My friend “Dave” recently moved from San Francisco to Sacramento. Being of the modern mobile generation that has “cut the cord” and lives by the cell phone, Dave wanted to get “naked DSL.” i.e., DSL (or other broadband) without any kind of telephone or video contract (Dave also refuses to pay for cable TV, on the grounds that 99% of the programming “sucks”). To his surprise and disappointment, Dave couldn’t find any naked broadband available in his neighborhood. So he wrote to me, as the known expert on all things broadband. “Isn’t there any way I can just get broadband without a telephone contract?” Dave wrote me in an email.

So I thought about it, and I said: “Is Sacramento AT&T territory?”

“Yeah.”

“Well AT&T has to offer $20 naked DSL, as a merger condition from when they bought BellSouth. Why don’t you try for that.”

So Dave dug around until he found the offer for AT&T DSL until he found the AT&T Yahoo! High Speed Internet Package With No Voice Contract:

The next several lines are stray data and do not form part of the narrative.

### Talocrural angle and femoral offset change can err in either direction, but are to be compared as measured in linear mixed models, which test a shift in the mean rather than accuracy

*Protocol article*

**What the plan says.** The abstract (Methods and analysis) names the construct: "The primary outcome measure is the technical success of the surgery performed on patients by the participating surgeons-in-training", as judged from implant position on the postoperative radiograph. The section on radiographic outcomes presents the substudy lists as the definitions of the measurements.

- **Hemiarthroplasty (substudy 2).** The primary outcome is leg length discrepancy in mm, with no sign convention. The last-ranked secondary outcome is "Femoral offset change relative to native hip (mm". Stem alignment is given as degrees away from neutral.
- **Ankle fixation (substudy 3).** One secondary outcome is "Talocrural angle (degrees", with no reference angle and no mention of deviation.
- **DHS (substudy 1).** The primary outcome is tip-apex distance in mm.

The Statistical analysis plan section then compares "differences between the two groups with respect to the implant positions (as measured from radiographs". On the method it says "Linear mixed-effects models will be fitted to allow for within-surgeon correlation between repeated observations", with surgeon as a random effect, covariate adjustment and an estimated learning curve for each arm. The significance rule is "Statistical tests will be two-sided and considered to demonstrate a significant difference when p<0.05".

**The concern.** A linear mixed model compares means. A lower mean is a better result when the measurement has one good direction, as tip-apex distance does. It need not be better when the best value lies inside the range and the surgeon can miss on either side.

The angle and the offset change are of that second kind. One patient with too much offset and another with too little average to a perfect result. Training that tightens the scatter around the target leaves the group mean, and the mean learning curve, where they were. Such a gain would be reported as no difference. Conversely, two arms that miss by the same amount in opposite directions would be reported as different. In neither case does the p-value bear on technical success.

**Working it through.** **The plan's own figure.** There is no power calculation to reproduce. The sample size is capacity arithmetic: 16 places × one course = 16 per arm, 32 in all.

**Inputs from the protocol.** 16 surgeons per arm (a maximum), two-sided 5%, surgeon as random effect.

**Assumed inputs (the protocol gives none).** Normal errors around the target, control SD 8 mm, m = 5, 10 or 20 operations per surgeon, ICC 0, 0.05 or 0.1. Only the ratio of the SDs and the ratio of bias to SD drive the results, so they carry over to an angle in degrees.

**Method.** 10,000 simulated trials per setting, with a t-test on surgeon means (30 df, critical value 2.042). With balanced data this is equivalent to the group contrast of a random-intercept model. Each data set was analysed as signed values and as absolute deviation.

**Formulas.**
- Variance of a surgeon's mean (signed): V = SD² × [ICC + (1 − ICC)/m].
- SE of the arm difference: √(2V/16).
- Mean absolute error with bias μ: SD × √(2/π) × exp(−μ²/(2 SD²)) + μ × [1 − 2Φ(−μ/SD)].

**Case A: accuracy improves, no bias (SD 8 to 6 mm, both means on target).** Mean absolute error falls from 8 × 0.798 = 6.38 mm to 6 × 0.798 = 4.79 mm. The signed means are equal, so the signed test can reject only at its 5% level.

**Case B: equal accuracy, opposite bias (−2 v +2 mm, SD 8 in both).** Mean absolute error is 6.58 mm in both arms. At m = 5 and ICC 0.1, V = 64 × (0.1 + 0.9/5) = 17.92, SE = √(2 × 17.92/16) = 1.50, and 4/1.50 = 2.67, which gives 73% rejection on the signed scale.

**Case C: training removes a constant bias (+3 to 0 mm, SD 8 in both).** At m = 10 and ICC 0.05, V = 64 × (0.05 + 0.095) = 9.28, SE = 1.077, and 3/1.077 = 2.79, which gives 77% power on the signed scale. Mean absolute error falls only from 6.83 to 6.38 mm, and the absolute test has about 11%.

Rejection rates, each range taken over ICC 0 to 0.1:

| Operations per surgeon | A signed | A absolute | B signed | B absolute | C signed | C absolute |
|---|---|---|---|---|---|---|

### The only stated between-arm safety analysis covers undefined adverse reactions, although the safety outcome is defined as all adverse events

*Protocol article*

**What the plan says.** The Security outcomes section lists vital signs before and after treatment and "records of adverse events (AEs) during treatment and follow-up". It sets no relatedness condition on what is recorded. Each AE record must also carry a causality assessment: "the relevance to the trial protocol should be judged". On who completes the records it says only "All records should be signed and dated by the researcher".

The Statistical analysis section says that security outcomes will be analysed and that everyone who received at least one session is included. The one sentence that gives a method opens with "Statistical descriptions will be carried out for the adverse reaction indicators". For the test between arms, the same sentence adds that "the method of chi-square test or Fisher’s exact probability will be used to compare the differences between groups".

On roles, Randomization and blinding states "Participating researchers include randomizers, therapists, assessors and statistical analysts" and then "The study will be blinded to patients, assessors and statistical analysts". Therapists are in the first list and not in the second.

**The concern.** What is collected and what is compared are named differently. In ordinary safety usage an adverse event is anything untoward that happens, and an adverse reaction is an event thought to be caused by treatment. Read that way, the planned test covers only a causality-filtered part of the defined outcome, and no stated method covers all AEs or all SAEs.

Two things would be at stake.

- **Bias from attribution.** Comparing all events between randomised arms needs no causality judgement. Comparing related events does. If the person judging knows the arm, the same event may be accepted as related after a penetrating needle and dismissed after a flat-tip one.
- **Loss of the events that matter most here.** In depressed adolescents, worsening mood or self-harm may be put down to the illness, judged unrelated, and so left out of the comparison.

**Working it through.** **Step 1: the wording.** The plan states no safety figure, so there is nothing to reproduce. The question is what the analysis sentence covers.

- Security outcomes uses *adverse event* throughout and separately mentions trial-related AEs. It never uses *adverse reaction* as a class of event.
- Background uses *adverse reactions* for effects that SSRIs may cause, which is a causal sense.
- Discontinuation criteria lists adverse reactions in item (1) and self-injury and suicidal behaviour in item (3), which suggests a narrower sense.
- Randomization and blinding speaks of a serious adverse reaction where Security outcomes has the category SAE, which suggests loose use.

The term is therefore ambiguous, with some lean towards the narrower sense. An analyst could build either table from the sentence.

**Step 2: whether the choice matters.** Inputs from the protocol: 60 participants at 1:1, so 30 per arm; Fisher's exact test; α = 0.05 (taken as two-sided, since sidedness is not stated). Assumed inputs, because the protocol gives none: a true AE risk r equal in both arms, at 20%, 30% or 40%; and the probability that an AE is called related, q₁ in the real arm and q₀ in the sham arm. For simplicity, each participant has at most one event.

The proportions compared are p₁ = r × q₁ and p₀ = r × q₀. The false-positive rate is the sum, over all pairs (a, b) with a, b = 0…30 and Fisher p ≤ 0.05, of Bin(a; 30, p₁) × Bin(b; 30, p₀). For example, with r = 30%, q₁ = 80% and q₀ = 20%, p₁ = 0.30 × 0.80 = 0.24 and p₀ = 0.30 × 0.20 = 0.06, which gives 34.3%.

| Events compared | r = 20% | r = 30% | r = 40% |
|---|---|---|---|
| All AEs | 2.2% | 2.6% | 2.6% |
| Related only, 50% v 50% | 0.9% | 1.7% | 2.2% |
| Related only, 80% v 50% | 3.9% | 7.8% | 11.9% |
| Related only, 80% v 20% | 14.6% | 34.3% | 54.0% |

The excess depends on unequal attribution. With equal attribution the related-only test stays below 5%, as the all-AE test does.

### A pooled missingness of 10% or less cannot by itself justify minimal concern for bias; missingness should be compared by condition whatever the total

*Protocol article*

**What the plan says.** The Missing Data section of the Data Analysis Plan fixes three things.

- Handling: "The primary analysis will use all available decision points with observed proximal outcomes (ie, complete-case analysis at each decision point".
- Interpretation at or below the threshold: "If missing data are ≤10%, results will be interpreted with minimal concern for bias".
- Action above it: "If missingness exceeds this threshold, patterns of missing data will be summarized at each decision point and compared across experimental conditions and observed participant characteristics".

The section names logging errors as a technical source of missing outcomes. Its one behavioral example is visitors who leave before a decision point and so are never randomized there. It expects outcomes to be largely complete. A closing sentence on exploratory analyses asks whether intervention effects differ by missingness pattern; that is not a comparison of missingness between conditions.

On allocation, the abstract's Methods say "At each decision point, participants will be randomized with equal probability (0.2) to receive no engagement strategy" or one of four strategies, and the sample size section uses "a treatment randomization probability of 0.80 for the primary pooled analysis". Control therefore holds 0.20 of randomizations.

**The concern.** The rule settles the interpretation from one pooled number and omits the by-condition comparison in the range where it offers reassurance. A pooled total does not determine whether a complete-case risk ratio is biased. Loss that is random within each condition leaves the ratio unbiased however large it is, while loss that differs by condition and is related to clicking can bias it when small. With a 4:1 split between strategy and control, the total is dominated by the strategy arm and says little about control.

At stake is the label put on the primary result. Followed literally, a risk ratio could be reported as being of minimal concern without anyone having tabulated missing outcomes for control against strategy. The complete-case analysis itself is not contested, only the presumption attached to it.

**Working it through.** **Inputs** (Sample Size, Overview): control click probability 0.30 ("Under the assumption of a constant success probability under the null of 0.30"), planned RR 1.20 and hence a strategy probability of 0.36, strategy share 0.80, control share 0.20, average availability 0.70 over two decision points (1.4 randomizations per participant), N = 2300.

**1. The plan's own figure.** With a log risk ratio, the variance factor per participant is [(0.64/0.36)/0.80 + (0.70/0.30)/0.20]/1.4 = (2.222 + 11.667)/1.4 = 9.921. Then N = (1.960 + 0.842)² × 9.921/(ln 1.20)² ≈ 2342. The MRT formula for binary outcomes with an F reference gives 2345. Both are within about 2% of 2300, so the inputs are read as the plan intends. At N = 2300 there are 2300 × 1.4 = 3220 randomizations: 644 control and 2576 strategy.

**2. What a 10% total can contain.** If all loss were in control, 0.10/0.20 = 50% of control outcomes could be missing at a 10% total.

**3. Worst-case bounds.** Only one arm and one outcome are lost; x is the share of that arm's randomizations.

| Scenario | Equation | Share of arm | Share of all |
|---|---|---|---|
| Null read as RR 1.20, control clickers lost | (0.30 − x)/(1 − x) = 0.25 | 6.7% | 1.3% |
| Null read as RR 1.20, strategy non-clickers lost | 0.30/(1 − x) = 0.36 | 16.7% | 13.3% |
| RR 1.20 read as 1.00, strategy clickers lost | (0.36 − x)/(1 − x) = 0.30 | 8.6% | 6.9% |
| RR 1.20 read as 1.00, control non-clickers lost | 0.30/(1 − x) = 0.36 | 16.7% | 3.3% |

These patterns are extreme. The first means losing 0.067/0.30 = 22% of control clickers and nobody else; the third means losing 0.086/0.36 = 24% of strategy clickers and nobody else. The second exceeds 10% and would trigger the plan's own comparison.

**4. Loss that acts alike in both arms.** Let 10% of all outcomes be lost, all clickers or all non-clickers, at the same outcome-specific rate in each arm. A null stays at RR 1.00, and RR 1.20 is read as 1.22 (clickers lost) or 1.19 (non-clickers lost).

Basic 768 kbps $19.95
Express 1.5 mbps $23.99
Pro 3.0 mbps $28.99

We talked, and I recommended the “Express” package as probably the best suited to his needs. Dave went to order it. His reactions below (warning, contains frank language and highly suggestive ASCII)….

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Inventing the Future

Inventing the Future: digital convergence happens

Croquet is “about” real-time collaboration. A bunch of people can be in the same virtual environment and see the live effects of each other moving around and manipulating things. It seems natural to add audio chat using existing Voice Over Internet Protocol (VoIP) technology. So now you can talk to folks in the same space while you work together. We’re working on Webcam video, too, so that it’s generally suitable for holding distance meetings in a Croquet place. I didn’t think much about displacing land-line telephones. Who cares.